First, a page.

May 19, 2022

What the Fed’s Interest Rate Increase Means For You

Prices for new and used vehicles have skyrocketed so much in the past year that interest rates may seem like an afterthought. But these rates are expected to rise, too.

The average interest rate on new car loans was 4.39 percent in February, relatively flat from a year ago, according to Dealertrack, which provides business software to dealerships. The average for used vehicles was 7.83 percent in February, down from 8.25 percent.

Car loans tend to track the five-year Treasury, which is influenced by the federal fund rate — but that’s hardly the biggest factor in determining the rate you’ll pay.

The rate a borrower qualifies for depends on credit history, the type of vehicle, the loan term, down payment and other factors. Borrowers with poor credit scores may pay 20 percent or more, while those with pristine credit might qualify for rates near zero, said Jonathan Smoke, chief economist at Cox Automotive, an industry consulting firm.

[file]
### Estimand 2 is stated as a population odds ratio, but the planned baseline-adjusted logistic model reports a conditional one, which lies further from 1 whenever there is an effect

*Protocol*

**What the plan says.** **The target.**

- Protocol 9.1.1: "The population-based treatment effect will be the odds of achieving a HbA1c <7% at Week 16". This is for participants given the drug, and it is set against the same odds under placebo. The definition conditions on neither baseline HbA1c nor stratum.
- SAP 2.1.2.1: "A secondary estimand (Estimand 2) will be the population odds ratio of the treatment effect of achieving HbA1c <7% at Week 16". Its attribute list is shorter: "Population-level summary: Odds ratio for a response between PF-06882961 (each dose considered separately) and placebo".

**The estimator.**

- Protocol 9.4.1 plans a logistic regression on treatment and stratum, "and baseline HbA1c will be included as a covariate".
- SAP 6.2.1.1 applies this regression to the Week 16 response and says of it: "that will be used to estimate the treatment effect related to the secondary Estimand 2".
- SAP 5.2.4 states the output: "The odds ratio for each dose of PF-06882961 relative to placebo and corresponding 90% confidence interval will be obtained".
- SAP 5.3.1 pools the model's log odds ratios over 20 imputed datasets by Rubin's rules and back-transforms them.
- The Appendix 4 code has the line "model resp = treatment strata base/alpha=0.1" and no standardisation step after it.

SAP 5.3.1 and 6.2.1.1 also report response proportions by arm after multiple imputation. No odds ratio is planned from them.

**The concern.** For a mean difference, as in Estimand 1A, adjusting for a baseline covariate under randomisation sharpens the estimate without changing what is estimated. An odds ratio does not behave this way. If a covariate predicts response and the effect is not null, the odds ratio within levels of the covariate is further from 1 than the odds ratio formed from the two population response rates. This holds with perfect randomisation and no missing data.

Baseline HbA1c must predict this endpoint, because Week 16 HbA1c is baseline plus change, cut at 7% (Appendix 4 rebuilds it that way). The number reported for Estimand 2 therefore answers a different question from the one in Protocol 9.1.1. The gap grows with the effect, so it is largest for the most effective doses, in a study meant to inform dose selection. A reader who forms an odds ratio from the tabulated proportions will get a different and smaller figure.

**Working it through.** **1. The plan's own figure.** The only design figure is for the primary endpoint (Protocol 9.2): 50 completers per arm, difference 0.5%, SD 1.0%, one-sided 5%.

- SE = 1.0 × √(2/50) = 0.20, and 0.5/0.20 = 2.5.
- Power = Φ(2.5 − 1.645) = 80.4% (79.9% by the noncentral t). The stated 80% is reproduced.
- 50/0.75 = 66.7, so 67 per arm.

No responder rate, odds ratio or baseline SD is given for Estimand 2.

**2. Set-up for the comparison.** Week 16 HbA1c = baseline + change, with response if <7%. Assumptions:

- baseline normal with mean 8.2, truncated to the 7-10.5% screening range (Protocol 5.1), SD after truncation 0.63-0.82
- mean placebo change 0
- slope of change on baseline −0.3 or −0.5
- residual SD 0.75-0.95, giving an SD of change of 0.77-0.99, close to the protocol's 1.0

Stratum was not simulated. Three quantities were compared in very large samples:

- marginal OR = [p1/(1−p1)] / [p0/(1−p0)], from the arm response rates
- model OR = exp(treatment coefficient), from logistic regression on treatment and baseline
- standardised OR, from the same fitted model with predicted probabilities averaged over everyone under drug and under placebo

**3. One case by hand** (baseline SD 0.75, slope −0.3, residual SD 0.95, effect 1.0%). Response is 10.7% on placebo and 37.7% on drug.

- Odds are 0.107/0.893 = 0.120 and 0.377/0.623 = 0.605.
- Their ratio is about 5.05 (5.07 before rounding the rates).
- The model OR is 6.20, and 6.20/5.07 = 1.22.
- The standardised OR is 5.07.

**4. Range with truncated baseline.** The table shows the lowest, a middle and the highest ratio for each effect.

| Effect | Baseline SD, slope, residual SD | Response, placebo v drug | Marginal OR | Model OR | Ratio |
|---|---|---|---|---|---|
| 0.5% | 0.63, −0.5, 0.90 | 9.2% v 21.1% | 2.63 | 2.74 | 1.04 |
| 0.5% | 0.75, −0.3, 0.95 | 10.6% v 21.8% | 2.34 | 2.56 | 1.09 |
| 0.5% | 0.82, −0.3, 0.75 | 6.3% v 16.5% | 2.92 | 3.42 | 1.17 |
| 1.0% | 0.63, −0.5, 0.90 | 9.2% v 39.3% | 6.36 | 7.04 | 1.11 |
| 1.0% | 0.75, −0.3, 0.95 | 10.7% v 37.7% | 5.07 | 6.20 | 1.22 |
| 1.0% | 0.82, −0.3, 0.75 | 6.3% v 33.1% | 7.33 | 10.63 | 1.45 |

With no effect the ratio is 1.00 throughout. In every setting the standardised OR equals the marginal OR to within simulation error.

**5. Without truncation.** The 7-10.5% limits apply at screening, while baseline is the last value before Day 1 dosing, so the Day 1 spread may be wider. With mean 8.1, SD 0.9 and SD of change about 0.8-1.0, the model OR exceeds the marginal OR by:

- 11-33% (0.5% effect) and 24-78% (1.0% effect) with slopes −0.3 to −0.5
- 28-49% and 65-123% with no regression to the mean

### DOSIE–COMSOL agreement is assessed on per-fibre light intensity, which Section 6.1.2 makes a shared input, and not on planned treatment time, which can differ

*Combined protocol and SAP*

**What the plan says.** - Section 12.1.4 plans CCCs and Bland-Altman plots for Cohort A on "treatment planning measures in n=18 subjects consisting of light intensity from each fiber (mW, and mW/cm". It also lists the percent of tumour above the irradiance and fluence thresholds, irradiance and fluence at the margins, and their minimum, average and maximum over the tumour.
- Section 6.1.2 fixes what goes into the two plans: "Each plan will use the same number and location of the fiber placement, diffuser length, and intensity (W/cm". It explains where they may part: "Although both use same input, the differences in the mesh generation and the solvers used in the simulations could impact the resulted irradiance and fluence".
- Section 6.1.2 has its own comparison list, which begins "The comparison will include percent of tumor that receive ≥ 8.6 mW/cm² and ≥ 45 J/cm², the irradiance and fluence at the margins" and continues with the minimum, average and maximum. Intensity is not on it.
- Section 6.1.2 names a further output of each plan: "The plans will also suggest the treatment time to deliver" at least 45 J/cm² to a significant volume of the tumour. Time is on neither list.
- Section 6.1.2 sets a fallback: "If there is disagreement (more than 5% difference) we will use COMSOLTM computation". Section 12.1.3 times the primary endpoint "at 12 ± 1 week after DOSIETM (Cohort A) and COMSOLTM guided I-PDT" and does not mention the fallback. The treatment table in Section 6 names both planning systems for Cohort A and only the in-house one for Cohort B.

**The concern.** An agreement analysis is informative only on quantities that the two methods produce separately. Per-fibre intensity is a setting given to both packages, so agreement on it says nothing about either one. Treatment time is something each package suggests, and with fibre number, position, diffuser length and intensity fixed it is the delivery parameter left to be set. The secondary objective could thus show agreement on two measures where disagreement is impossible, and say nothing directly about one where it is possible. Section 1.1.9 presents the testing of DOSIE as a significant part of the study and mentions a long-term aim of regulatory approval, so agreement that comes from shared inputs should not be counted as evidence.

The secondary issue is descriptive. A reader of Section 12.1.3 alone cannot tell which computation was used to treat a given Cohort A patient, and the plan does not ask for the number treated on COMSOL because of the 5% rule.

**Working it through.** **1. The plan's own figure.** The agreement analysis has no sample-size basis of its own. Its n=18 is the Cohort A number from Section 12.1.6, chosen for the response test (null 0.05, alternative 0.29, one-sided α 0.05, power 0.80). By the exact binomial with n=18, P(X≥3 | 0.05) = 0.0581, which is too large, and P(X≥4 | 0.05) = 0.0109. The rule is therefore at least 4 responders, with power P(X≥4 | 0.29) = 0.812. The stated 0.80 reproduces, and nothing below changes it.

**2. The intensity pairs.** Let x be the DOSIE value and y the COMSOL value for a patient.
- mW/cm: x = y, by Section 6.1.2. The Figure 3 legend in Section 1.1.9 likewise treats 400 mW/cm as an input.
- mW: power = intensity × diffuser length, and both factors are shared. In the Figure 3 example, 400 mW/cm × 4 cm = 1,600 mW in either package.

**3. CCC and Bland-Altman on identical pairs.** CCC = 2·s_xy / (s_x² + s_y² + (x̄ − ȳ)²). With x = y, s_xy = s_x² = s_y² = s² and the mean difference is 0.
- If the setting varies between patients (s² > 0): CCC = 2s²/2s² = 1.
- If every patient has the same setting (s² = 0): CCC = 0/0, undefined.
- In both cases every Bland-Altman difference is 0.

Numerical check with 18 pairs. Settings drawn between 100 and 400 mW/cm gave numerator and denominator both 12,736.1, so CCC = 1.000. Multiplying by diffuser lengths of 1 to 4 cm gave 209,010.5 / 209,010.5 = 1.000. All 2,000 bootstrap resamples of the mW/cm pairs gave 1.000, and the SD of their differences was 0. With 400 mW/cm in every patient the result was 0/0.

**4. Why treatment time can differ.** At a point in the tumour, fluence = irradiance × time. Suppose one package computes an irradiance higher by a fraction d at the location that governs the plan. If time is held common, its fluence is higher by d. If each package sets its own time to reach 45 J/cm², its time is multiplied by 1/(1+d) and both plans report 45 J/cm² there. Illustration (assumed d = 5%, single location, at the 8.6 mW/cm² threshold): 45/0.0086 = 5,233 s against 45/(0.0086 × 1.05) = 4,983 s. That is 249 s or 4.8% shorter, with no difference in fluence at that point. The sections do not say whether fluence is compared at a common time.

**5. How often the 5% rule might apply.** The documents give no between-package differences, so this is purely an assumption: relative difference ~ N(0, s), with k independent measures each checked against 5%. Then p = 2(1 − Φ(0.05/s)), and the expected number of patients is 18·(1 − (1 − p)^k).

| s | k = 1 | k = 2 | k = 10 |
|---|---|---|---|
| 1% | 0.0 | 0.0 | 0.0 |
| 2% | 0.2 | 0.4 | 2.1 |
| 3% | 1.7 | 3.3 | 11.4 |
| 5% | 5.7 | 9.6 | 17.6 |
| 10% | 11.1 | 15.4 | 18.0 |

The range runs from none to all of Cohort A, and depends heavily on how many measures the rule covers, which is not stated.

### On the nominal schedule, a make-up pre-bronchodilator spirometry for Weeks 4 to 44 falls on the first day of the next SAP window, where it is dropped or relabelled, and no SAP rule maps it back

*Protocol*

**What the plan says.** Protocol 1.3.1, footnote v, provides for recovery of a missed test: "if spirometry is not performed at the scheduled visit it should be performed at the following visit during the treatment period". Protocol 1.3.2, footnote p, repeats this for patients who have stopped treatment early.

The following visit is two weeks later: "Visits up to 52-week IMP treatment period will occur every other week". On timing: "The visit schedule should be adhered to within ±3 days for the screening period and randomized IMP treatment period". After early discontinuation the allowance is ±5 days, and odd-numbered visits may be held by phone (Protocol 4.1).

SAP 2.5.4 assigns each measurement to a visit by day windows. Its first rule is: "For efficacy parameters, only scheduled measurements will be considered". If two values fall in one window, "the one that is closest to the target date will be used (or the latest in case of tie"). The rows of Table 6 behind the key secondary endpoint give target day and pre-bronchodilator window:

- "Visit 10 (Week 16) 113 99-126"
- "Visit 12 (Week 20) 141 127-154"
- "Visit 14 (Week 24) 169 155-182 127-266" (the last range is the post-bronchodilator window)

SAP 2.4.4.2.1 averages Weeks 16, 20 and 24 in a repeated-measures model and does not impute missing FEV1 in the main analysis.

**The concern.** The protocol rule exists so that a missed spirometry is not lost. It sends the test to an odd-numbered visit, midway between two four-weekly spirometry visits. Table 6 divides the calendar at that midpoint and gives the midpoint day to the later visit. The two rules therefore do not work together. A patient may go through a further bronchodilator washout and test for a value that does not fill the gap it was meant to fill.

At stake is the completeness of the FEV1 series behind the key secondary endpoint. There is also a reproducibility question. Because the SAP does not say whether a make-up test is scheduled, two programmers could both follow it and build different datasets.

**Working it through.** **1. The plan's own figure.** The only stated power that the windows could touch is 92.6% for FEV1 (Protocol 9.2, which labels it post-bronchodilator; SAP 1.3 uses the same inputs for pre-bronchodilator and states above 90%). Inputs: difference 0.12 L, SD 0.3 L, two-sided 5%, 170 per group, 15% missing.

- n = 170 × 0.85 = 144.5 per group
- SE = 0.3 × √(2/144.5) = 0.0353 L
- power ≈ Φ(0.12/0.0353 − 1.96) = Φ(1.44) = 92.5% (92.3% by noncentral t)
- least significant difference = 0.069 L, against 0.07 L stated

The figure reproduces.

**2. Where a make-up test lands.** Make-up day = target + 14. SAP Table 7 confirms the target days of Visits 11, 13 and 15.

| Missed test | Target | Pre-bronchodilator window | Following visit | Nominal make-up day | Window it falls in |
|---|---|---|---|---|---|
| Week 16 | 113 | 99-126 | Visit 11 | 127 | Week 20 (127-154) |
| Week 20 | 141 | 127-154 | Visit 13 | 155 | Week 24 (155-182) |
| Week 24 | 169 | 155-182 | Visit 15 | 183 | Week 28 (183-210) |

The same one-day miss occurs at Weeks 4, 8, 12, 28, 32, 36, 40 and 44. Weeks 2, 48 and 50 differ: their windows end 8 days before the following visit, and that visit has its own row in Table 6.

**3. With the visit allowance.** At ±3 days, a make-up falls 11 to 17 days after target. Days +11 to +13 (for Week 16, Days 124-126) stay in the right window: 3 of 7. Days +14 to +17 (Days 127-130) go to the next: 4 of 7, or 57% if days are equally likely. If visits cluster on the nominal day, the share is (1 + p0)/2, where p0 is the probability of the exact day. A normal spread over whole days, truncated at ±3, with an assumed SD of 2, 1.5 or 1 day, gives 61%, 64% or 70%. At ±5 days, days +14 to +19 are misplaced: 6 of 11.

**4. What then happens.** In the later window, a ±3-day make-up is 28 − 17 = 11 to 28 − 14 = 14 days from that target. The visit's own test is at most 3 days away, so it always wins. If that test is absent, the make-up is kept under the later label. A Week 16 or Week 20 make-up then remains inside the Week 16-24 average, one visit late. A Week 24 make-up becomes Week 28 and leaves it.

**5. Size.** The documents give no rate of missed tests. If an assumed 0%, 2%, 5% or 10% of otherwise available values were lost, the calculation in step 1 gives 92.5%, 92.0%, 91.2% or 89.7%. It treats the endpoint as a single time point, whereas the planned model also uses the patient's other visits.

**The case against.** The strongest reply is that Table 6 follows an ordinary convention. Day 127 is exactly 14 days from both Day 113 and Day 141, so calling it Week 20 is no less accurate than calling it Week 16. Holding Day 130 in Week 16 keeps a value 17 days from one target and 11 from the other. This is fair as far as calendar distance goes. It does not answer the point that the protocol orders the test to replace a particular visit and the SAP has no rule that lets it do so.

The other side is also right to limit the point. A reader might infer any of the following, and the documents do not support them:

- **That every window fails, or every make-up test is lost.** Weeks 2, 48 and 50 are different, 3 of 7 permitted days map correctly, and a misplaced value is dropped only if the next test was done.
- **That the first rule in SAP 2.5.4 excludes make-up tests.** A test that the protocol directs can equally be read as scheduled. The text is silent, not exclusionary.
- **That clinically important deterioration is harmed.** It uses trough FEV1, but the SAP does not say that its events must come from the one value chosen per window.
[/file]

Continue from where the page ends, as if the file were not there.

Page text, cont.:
“There is far more variation in auto lending than in, say, the mortgage market because there are more credit types,” he added. “Anyone can get an auto loan.”

Though the typical car payment has reached its highest levels since 2012, the latest increase isn’t expected to make a meaningful difference — at least not yet.

“Car loan rates will move up as the Fed hikes interest rates, but it will be a nonissue for car buyers because it has such a limited impact on monthly payments,” said Mr. McBride, adding that the difference of a quarter percentage point on a $25,000 loan is $3 a month. “Nobody will need to downsize from the S.U.V. to the compact because of rising rates,” he said.

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